Interestingly, again, Orr choses to ignore the fact that – while his muted color tone is widely critiqued – his overall visual style is something plenty, even those who give Snyder’s films negative reviews, normally praise. Rather than present an informed opinion or fact that review as a whole seems to take Orr’s own opinion – as it is written by Orr – and present it as fact rather than, well, opinion. It is in Orr’s choice of language and presentation of his opinion throughout the entirety of the document that it becomes clear that he’s attempting to appeal to the pathos, or emotions, of those reading his work. In appealing to pathos (emotion) rather than logos (logic) or ethos (ethics), Orr is able to make brash, un-backed claims and use language, which is negative in connotation, all while ‘allowing the readers to draw their own conclusions’. Throughout his article Orr uses enlarged version of his un-backed conclusions in order to further appeal to the pathos of the readers:

Phrases such as “ends exactly as its predecessor did, with another dull, city-smashing duel between super-beings” and “all over the map” are pull quotes from Orr’s own work. When put in context it becomes evident – as aforementioned – that Orr’s claims remain unsupported. Unfortunately, by making his brash claims significantly larger than the rest of the text Orr immediately is able to draw readers to the key phrases indicated above, and quite rarely is it that a reader will see such a phrase and go back into the text to see if it is or isn’t supported. Blowing up quotes implies a level of both authenticity and significance and it is because of this that readers are far less likely to check if blown up quotes are either authentic or genuinely significant.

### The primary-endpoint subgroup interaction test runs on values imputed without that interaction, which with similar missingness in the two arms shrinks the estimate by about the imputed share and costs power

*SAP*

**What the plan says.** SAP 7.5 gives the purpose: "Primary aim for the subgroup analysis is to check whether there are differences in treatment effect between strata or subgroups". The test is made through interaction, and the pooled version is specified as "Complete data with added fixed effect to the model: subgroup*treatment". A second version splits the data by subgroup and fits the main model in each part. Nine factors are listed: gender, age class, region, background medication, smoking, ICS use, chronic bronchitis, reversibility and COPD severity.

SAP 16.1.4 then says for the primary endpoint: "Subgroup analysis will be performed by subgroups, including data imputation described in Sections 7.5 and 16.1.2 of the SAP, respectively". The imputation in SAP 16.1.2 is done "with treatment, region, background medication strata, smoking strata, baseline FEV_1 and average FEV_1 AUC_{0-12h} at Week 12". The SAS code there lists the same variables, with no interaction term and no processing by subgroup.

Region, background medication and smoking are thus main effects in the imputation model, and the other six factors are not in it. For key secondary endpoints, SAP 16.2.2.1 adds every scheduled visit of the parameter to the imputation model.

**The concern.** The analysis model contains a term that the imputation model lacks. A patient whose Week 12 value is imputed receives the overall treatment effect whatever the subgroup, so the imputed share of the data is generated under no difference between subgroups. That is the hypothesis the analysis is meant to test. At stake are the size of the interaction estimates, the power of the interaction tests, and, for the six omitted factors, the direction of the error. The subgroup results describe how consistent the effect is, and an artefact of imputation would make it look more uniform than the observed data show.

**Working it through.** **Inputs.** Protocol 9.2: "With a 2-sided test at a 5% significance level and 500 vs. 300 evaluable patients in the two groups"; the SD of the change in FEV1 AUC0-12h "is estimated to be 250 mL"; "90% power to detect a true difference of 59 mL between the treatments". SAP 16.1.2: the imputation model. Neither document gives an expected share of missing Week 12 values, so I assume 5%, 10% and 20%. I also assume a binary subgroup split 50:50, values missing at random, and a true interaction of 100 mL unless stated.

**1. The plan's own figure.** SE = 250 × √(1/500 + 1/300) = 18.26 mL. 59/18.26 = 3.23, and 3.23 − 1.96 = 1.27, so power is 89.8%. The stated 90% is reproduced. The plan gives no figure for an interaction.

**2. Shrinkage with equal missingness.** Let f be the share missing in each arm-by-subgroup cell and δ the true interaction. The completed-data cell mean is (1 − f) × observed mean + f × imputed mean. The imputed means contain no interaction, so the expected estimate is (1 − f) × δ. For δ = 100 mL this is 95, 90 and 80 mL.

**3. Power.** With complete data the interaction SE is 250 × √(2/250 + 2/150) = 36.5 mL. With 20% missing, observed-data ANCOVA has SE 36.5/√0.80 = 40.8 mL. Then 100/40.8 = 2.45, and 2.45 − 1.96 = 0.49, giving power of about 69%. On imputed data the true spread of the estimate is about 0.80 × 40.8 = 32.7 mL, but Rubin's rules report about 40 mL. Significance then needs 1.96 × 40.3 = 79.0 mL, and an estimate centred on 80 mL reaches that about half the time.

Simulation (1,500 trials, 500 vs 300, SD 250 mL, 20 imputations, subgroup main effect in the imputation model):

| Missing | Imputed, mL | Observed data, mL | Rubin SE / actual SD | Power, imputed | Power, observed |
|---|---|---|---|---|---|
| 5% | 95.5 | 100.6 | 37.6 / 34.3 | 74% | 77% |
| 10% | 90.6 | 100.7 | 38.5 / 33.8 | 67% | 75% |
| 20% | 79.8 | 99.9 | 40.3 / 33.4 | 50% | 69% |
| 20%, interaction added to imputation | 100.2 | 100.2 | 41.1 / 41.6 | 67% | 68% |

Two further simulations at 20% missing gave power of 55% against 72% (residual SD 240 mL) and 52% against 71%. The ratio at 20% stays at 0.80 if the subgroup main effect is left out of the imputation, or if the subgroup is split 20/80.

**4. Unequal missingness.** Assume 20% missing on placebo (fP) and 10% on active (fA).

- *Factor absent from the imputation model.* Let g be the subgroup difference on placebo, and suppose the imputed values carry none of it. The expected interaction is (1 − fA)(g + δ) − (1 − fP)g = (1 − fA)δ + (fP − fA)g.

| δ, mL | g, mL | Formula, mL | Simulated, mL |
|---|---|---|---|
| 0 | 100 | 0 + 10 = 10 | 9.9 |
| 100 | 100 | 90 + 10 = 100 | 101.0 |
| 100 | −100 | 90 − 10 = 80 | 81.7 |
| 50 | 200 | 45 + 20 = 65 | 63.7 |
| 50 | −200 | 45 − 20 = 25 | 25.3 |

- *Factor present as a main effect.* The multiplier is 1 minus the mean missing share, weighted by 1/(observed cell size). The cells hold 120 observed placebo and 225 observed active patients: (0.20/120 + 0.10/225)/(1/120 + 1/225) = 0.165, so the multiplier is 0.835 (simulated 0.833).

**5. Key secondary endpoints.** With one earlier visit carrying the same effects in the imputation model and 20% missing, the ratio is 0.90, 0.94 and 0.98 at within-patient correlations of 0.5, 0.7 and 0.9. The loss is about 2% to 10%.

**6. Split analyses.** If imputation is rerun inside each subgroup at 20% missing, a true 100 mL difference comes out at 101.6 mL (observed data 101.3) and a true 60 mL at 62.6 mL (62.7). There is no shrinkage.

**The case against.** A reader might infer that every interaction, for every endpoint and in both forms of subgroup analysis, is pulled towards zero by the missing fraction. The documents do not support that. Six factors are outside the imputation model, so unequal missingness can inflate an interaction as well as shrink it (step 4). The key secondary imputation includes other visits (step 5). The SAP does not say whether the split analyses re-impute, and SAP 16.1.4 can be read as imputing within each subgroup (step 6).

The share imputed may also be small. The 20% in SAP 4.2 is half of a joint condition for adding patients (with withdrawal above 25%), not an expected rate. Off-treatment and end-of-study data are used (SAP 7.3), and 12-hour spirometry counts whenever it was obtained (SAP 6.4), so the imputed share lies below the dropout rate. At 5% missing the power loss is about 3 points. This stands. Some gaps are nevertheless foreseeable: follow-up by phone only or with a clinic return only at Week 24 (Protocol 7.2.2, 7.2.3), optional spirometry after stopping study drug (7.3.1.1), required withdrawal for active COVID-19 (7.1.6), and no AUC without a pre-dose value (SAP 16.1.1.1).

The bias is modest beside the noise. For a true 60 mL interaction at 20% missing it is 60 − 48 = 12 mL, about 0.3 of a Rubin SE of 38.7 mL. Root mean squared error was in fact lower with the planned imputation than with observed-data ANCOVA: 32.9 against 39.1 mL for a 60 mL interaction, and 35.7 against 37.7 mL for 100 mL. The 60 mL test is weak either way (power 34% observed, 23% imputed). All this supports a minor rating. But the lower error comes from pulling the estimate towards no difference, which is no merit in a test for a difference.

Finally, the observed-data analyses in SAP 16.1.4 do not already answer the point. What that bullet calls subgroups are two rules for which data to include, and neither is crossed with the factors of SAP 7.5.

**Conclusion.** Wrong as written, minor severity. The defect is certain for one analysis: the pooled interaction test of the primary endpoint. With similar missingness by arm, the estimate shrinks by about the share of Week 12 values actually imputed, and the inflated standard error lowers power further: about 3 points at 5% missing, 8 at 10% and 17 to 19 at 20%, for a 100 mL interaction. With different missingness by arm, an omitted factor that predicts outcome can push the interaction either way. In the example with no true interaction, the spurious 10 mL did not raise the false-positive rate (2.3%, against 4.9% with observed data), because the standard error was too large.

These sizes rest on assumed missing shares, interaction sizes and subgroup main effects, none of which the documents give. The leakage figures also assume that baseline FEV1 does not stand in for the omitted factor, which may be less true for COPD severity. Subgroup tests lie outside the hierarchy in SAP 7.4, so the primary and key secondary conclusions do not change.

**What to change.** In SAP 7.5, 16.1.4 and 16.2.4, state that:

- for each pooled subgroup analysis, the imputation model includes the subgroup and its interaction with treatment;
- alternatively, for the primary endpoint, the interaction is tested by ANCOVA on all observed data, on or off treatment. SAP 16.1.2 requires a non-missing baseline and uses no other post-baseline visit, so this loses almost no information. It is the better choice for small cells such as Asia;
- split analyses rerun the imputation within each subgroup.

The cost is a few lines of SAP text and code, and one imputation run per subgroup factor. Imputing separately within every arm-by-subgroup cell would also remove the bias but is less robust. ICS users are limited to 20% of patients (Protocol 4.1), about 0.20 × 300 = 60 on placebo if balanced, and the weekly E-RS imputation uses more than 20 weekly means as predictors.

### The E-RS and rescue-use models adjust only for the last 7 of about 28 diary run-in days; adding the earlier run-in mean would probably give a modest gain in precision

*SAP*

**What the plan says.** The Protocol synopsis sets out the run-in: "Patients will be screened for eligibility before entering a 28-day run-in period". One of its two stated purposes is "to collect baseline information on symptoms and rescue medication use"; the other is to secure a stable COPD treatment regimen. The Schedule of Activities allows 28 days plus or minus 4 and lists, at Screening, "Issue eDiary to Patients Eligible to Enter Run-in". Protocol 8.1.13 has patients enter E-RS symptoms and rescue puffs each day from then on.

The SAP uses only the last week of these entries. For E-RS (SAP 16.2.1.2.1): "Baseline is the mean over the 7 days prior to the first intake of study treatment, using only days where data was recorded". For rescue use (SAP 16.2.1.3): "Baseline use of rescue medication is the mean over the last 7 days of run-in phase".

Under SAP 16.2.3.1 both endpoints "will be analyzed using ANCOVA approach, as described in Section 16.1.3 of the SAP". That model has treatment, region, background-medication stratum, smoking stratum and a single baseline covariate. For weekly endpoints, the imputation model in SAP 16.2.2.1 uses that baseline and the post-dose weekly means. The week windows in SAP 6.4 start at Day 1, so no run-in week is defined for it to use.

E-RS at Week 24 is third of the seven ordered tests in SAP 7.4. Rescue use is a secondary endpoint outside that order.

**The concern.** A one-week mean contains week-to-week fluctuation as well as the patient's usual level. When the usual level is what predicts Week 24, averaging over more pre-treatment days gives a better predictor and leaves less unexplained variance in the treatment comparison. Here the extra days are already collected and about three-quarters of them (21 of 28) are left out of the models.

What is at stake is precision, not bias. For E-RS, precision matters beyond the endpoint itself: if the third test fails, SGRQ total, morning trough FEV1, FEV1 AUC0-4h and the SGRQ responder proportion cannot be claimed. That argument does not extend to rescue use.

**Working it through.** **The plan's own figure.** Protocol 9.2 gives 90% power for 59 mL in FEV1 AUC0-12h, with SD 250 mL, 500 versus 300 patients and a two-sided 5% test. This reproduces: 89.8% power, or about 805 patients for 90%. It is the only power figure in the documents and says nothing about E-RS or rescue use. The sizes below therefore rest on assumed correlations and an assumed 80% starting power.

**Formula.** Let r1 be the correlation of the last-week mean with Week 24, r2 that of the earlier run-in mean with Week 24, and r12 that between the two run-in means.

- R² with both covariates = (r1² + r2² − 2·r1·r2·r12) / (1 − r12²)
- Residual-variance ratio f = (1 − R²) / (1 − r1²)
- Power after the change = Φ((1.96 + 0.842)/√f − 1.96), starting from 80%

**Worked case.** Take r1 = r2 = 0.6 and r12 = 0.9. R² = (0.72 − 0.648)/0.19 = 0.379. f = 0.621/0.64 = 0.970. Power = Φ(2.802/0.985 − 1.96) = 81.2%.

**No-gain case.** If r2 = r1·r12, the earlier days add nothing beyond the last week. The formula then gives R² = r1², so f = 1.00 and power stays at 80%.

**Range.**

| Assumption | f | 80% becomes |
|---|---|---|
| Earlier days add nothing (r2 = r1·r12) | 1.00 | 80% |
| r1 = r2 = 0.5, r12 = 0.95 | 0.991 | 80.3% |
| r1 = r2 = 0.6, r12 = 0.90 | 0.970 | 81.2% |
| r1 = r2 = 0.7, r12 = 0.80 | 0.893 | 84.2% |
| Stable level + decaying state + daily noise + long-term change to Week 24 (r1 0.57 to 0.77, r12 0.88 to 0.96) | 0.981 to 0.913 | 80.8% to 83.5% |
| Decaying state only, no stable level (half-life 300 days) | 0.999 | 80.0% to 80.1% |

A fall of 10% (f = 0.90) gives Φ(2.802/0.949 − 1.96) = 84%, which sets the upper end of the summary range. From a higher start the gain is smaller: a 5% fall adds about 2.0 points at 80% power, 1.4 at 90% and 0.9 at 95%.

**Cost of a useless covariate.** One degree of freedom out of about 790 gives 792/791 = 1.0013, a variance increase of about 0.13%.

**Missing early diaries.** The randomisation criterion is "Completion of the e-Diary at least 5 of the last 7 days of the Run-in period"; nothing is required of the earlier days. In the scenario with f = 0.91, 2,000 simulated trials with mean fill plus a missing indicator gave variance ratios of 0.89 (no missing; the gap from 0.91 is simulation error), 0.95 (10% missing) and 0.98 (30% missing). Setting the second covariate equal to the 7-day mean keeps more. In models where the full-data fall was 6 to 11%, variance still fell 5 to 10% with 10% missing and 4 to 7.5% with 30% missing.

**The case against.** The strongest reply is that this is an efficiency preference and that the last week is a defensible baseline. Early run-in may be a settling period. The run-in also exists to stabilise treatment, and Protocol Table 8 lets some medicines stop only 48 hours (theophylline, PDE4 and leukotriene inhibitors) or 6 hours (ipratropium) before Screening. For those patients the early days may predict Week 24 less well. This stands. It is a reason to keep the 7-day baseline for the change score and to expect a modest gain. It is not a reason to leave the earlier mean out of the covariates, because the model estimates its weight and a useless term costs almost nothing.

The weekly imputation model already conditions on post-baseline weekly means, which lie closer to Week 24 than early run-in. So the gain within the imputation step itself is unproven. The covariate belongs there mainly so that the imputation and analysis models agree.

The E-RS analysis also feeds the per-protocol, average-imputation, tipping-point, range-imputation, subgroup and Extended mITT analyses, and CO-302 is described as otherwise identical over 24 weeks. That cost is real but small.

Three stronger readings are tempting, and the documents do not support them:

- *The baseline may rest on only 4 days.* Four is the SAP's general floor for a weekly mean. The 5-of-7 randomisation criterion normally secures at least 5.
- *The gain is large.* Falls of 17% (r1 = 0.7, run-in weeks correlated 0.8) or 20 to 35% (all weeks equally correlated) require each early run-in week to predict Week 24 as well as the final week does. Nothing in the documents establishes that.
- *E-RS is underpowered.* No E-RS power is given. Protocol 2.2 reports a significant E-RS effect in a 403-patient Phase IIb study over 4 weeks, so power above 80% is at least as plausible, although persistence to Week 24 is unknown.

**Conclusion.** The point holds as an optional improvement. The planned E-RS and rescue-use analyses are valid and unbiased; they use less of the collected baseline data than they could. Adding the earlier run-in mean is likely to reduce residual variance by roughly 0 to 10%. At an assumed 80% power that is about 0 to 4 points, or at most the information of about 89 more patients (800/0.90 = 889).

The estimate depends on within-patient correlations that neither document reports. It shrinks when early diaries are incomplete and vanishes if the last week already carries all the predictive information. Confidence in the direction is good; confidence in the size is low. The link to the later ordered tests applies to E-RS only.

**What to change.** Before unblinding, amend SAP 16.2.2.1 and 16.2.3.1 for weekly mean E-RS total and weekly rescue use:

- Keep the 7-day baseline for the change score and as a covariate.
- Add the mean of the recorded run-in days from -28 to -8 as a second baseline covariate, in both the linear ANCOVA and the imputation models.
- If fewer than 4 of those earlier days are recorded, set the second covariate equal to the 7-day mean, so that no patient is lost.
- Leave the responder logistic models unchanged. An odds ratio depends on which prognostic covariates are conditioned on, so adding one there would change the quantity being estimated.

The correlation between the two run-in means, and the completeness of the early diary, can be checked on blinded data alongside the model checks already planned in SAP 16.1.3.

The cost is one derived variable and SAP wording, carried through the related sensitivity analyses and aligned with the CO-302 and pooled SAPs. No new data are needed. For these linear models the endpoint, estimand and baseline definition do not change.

Throughout the entirety of his review of Batman v. Superman Orr takes a tone that is not only steadfast – he acknowledges no positives of the movie – but also overtly negative. In reviewing a movie it isn’t difficult to give a negative (or positive) review whilst still maintaining the use of neutral language, but Orr’s use of words an phrases such as “ostentatiously shoddy logic”, “vague bordering on incomprehensible”, and “thematic carelessness is on constant display”, showcase his inability to craft a review without directly maliciously attacking the film (which is ironically what’s being done to Orr in this review) (Christopher Orr, 3). Rather than craft structured and logical responses, Orr choses to use brash and maliciously negative evidence as his means of discrediting the film and the various plot points he choses to address. Orr’s choice of brash wording again plays into his reviews overall appeal to the pathos of those who chose to read it. The overtly negative and brash wording leaves a lasting impression on those reading the article, regardless of the validity of what is being stated.